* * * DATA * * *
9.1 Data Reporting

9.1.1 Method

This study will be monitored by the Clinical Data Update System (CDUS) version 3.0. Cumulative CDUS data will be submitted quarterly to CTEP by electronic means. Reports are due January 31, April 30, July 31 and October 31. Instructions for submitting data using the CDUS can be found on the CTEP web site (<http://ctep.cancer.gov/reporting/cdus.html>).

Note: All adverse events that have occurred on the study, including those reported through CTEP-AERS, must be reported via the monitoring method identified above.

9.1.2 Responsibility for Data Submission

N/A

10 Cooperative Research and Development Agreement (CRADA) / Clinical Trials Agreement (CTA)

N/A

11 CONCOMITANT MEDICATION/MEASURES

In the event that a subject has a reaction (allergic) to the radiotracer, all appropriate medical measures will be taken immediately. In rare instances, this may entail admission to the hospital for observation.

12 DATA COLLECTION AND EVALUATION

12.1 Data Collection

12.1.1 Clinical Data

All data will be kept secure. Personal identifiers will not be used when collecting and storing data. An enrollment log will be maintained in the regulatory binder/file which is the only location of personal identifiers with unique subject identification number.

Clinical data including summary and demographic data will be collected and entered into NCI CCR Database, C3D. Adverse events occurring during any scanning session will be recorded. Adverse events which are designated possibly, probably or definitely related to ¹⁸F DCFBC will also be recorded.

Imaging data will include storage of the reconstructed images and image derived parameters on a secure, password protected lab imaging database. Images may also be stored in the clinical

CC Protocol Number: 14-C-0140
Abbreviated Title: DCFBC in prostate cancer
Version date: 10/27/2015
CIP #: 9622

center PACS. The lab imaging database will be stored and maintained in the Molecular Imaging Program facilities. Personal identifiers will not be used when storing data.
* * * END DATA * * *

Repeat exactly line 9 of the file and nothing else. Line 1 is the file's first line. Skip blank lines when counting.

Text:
11 CONCOMITANT MEDICATION/MEASURES